Don't remember what kind of colour depth a TI chip can render (but I believe it's a pretty large number of bits...). In any case one of the whitepapers on the SLM site states that the device can cycle a few orders of magnitude faster than a TI DMD device. The estimates they give for a 1080 pixel wide device running at 1920*1080*60Hz is 8-bit grayscale/sample (256 shades) * 4 samples per line. It's a little confusing, but the end results is about 10-bit grayscale. Of course the SLM device only displays one line at a time so a lot of the faster cycle rate is used up displaying all 1920 lines.
One of the really interesting things about this approach is that to make a wider image you only need to make the device scan across a wider area, and there seems to be ample room in the device to make this possible. This means you could have a constant height solution with a SINGLE lens, you just have to design it for the widest image (2.35:1 maybe).
Plus laser illumination could provide PERFECT colorimetry over the life of the laser. I haven't looked at the technology in a while, but a laser's colour is a function of the material used to generate it. Since the material doesn't change over time, the colour of the laser will not either. Brightness is another matter. Would someone with more experience care to shed some light on this?
The contrast of the device seems to be VERY high, on the order of 4000:1 in optimized conditions. Contrast this with the 1000:1 of the D-ILA chip (just the chip, not the optics). I vaguely remember 2000:1 for the chip in practical applications (without considering the optics). This is film-like contrast levels!
This also answers your question about refresh rate, if I read the whitepaper correctly, the device will refresh each frame 4 times (so about 240Hz).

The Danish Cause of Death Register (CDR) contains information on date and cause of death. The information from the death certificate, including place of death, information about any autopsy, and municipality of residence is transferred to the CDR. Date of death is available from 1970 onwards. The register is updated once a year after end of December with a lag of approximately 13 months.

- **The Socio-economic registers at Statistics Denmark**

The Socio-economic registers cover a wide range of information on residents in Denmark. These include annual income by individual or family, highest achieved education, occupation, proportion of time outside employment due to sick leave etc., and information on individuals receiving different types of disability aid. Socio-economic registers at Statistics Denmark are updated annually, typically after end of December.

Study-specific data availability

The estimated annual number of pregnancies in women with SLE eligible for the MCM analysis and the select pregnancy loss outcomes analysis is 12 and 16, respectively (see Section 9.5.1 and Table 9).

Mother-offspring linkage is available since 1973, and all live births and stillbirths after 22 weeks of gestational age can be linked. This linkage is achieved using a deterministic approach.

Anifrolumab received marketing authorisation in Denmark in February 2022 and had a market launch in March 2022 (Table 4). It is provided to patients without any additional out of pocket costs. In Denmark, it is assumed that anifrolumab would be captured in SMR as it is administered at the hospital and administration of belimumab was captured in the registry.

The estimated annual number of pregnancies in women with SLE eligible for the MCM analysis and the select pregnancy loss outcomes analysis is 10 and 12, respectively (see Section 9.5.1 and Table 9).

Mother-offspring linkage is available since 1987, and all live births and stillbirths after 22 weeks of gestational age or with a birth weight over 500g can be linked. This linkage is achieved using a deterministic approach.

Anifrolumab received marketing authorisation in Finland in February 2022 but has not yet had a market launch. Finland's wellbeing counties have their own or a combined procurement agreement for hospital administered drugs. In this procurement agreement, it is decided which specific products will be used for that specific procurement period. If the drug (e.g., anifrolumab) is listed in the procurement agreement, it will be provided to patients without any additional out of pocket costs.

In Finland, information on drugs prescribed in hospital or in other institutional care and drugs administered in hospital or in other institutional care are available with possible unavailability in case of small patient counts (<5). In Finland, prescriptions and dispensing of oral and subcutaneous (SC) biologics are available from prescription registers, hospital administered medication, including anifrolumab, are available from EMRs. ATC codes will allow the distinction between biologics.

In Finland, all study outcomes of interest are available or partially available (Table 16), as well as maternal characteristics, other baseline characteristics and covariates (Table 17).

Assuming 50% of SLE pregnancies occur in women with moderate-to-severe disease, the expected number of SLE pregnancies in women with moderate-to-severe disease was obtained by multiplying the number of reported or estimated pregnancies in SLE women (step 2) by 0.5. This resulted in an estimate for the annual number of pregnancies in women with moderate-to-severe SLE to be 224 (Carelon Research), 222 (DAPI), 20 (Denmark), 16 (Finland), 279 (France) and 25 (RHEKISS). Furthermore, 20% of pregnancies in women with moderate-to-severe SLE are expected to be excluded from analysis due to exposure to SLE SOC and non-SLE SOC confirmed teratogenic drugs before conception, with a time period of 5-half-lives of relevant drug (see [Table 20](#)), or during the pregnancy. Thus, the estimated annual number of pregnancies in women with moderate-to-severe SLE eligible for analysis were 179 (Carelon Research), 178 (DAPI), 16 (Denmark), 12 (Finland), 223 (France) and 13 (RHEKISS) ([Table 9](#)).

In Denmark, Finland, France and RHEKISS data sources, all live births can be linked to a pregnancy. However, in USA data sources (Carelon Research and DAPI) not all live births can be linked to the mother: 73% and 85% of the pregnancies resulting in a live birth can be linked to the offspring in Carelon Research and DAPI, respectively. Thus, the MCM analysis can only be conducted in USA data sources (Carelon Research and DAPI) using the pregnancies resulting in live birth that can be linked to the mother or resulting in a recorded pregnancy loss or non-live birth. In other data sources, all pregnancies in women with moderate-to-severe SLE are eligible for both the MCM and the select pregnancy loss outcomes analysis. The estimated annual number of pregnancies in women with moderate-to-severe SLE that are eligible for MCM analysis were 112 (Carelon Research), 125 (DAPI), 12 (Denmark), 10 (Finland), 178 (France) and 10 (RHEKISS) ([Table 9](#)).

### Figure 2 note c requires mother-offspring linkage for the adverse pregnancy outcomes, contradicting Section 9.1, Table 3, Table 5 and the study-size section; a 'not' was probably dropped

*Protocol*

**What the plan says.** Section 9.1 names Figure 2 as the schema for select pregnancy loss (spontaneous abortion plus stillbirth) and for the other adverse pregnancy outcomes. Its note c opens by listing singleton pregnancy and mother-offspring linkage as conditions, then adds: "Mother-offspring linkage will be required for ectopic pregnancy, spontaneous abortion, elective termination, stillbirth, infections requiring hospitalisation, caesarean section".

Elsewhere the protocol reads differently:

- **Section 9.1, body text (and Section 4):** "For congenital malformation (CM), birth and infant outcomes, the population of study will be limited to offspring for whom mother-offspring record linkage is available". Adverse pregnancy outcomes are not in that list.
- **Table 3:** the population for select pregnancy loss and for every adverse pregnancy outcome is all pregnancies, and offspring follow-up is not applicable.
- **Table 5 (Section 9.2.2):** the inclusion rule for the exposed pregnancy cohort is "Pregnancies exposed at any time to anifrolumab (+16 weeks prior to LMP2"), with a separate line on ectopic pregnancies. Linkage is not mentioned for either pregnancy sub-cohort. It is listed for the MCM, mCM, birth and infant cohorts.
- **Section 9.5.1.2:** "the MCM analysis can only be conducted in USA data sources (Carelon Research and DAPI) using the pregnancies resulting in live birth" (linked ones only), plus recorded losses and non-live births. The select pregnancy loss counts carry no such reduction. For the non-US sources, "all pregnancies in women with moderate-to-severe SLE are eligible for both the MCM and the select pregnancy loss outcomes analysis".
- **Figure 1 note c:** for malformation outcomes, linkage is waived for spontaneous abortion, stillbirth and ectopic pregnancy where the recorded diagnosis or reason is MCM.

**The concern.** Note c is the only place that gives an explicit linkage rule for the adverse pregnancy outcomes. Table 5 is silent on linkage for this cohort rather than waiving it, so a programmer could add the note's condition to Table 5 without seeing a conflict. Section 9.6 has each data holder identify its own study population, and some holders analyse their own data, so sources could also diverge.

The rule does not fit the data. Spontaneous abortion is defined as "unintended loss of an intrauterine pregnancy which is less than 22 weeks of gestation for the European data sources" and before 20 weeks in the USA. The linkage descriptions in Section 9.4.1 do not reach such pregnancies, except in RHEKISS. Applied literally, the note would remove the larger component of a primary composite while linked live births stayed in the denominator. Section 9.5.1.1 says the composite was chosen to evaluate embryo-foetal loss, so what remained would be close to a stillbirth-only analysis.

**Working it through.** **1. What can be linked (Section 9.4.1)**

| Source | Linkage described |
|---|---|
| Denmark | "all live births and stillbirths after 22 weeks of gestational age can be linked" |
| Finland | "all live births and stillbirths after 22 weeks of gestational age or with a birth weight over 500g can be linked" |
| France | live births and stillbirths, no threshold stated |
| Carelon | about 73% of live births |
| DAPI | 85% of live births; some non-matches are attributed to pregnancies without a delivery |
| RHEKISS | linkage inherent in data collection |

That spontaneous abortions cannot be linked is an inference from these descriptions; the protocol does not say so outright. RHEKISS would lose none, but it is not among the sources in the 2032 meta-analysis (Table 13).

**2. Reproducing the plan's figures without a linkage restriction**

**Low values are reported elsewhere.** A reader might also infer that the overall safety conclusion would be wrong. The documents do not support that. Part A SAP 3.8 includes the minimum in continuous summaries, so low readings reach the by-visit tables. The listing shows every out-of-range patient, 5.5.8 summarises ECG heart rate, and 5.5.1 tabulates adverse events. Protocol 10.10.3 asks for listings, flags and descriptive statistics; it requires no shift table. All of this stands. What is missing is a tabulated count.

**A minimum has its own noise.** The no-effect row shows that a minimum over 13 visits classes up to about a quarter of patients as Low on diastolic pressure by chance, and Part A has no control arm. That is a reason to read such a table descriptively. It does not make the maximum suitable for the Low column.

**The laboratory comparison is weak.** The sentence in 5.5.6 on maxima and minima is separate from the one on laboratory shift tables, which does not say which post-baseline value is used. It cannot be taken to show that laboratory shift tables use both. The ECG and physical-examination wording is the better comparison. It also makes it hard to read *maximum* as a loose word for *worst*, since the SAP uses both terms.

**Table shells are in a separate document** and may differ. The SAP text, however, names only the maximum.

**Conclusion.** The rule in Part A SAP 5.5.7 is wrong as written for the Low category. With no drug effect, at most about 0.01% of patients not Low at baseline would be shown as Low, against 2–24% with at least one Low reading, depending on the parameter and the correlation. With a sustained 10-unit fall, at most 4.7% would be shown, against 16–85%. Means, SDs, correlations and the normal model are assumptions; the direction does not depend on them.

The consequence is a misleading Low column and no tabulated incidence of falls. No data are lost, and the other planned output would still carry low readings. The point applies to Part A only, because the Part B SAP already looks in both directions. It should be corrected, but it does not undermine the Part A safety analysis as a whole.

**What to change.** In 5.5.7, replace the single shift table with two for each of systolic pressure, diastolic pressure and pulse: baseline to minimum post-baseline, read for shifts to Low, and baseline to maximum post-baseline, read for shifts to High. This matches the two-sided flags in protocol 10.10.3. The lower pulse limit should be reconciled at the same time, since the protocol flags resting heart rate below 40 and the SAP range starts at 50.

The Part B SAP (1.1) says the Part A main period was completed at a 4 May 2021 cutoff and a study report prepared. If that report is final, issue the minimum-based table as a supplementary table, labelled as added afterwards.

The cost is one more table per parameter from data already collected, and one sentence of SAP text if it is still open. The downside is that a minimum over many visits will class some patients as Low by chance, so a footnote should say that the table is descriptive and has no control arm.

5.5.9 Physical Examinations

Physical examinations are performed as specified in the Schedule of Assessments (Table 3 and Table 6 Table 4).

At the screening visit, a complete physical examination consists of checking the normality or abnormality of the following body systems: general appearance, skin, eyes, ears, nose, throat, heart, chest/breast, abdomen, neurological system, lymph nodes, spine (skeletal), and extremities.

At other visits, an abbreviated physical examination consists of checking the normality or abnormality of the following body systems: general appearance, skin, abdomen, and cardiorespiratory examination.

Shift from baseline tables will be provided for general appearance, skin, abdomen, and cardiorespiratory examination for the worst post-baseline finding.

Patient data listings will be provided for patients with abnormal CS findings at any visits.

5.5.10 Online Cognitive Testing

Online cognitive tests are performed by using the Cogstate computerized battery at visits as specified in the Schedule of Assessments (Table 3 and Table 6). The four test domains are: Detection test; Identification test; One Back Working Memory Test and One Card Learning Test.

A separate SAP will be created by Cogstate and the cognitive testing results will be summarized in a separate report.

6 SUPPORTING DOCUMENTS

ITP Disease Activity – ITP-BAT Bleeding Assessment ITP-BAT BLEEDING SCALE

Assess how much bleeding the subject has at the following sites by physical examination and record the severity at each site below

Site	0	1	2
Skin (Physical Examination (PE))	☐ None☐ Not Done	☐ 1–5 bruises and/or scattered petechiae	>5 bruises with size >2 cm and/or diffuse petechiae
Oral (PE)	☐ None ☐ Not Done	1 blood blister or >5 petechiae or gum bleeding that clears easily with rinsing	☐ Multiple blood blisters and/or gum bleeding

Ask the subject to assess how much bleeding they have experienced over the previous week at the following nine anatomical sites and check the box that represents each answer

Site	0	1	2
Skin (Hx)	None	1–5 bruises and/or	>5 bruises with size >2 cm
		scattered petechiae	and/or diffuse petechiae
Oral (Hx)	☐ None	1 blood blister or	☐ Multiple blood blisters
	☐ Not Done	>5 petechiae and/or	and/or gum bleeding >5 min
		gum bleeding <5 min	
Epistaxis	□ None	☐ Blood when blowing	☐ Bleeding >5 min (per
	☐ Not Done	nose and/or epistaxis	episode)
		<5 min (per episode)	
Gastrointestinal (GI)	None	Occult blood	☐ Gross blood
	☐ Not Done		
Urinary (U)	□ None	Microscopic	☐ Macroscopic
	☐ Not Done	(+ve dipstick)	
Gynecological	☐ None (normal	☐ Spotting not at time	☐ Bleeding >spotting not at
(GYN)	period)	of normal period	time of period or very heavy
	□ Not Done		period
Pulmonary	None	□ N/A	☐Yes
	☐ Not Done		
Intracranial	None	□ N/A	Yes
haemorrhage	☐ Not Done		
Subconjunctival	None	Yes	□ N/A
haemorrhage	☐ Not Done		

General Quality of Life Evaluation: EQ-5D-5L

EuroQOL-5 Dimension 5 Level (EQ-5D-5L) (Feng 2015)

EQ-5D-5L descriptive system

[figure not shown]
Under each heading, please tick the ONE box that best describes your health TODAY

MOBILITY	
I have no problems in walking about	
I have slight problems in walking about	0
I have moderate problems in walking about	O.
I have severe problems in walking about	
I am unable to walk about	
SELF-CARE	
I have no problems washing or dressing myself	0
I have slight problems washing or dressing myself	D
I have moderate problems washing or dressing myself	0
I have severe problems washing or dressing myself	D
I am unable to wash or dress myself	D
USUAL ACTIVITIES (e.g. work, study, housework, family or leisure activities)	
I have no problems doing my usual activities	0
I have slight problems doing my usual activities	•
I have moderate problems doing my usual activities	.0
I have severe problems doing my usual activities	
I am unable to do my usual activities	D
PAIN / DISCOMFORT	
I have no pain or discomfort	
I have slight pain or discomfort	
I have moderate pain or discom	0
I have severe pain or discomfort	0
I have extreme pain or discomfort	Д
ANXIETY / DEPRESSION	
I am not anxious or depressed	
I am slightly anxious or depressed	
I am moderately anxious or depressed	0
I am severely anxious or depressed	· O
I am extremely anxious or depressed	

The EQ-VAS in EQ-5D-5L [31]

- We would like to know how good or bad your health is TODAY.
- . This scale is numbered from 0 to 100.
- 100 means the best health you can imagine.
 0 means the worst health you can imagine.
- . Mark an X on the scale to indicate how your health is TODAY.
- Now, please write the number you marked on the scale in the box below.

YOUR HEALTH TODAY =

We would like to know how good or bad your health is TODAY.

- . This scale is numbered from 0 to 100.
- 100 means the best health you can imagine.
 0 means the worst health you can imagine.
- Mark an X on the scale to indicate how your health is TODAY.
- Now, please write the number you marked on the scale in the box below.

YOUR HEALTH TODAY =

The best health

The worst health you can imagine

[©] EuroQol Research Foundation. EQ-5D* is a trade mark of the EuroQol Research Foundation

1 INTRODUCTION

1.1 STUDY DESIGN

Just to beat a dead horse,
As I said before laser light is not more dangerous than any other light *of the same intensity*. I went on to say that one of the dangers is the tightly focused nature of the beam which allows great intensity in a small area.
In any case the device does not project a spot of laser light onto the screen, a "lens" (that's not the term they use...but close enough) stretches the beam to illuminate the whole device, a long strip 1 pixel * 1080 pixels, and this light is reflected onto the screen.
The projected image is functionally identical to any other projector, and the light exiting the projector is not inherently any more dangerous than any other non-laser technology.
I am inclined to agree with you that it will take around 1.5 years to get any kind of product (at least!). The press release mentions 6 months to integrate the technology, then they can start real product development. SLM's previous experience will be helpful, but a consumer-level products still seems far off (even consumers like us!). I wouldn't go so far as to say vapourware though, that has all kinds of bad connotations for me. http://www.avsforum.com/ubb/smile.gif